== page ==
Jo and I went to the 85th Phillips’ Mill art show just north of New Hope. Thanks to my new-found understanding of art, I enjoyed myself so much more than I had in past years. I didn’t demand so much of the art like I used to. Instead, I allowed the art to be what it was and allowed myself to be what I am. The last two years, I liked very little of the art. I realize now that this said more about me than it did about the art. This year, I enjoyed much of it.
James Feehan continued to be my favorite artist in the show. His paintings in the last three shows gave me the impression of carnival or circus performers in a dream. This year, I wondered if the figures were decorative figurines who had been brought to life. I don’t know if Feehan intends this, but I find his images a bit disturbing. I like that.
Jo and I stopped in New Hope to walk around town afterwards and got an extra treat. We had somehow never before gone into Gallery Piquel. As soon as we walked in, Jo said they must have some of Valeriy Skrypka’s work. She was right. Tamara, the wonderful owner, has six of his paintings. He is one of our favorite artists. He, an immigrant from Ukraine, contributes to Bucks County’s reputation as the “Genius Belt.”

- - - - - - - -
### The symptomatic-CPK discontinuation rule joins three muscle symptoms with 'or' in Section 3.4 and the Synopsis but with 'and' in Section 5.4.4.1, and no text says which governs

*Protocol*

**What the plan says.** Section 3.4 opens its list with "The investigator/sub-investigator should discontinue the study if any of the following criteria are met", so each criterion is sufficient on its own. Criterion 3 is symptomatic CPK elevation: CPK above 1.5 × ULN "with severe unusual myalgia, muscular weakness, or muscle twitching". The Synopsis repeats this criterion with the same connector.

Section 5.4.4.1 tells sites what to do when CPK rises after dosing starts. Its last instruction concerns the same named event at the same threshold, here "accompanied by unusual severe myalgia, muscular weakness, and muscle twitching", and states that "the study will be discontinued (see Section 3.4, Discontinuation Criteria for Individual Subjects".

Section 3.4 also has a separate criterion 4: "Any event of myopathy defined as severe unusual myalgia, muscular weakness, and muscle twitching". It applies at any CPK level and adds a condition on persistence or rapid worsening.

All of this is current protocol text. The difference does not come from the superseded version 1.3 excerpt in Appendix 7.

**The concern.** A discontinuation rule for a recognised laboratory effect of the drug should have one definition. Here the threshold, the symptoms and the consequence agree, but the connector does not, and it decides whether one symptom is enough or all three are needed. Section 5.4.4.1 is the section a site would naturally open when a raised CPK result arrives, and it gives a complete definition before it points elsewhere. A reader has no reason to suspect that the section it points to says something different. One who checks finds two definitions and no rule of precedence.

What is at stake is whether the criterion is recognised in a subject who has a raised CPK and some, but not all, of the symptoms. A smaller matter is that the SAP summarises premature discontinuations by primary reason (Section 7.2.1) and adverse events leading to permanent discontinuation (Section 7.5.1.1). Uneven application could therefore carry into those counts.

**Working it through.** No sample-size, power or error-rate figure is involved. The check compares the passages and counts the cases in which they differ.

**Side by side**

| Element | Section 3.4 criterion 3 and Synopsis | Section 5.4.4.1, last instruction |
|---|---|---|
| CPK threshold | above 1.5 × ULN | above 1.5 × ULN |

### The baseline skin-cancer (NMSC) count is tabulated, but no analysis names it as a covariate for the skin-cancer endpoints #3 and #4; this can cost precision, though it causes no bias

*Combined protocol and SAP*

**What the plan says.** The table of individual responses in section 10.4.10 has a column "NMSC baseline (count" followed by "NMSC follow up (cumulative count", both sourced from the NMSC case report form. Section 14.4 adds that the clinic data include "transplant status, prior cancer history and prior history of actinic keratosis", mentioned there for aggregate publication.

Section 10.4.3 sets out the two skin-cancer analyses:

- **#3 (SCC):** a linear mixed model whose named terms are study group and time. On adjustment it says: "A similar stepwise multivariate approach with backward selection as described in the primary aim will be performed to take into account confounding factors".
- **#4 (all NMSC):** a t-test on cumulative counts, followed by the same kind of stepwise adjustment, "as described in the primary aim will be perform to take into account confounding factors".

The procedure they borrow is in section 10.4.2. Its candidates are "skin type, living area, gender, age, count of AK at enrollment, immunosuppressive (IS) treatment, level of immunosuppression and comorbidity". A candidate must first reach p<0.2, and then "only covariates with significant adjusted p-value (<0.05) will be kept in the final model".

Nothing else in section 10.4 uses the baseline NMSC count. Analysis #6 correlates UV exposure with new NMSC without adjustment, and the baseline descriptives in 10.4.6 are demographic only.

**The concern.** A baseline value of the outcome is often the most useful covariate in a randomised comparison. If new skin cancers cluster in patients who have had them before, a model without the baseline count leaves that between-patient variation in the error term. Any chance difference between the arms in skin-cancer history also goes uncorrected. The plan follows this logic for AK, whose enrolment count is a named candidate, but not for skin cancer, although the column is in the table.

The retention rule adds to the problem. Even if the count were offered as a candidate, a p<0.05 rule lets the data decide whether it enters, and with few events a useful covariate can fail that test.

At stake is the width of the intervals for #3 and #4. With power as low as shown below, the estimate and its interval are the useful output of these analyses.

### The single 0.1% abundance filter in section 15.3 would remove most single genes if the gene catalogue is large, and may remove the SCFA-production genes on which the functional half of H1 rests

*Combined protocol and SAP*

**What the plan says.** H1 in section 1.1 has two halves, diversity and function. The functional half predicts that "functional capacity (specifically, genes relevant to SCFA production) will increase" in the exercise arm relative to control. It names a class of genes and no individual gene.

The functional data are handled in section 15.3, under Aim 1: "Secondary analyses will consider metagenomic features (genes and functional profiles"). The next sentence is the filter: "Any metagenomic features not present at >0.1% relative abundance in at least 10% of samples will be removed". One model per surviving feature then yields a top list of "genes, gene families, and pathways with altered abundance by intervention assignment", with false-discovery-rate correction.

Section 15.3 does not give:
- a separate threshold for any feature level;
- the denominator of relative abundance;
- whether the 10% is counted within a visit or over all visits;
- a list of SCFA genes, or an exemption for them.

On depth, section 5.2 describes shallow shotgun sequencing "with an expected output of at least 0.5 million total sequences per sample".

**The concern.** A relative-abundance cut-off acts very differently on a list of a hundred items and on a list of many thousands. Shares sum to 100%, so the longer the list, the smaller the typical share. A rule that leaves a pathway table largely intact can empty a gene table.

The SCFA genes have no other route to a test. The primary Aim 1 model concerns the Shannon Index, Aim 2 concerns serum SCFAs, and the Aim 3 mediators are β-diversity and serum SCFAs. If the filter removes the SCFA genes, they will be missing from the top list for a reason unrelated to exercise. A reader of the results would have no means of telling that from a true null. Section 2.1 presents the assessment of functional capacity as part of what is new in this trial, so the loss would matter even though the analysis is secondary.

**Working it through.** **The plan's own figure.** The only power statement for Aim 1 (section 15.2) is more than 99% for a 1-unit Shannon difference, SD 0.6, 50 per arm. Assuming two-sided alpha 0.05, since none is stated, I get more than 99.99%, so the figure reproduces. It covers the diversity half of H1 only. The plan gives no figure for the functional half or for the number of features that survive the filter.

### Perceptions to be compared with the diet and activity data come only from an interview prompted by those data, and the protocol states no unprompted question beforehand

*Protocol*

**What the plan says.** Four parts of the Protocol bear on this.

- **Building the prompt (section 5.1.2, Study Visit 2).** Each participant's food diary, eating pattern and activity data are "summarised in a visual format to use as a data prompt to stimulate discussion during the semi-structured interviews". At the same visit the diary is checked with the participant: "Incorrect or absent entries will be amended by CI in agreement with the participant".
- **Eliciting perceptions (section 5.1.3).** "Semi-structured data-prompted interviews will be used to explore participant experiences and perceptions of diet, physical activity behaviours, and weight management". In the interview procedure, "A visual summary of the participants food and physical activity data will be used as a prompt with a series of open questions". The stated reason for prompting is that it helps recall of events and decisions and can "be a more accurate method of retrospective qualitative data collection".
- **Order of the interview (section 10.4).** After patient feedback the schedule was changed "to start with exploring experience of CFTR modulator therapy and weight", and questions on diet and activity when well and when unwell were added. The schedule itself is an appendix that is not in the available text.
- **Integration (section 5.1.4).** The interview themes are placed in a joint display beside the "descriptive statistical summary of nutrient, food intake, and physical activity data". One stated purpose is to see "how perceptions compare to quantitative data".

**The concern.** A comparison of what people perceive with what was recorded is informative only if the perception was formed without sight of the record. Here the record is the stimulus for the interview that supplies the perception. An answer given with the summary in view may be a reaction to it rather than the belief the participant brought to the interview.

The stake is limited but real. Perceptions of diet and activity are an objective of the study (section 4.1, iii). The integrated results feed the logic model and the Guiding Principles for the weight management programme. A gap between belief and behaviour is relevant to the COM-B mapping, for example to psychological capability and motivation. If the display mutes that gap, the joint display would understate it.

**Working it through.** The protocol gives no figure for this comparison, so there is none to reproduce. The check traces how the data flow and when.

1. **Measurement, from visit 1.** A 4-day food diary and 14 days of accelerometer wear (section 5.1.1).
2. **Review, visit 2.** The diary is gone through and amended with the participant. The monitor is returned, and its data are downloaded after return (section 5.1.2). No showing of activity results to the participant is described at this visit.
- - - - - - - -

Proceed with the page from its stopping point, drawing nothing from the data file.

Skrypka’s paintings show a world that seems to be from the deep mythological roots of at least the Indo-European peoples. In this world, the people’s proportions are pulled out of shape, but in ways that reveal Skrypka’s purposefulness. He knows how to create proper proportions, so his stretching of them is particularly effective, and particularly disturbing. Each scene seems like a freeze-frame of a bizarre dream, with juxtaposed objects and people that just aren’t right, but that together, somehow in this dream world, reveal ineffable insights.
Paintings posted with the permission of the artists.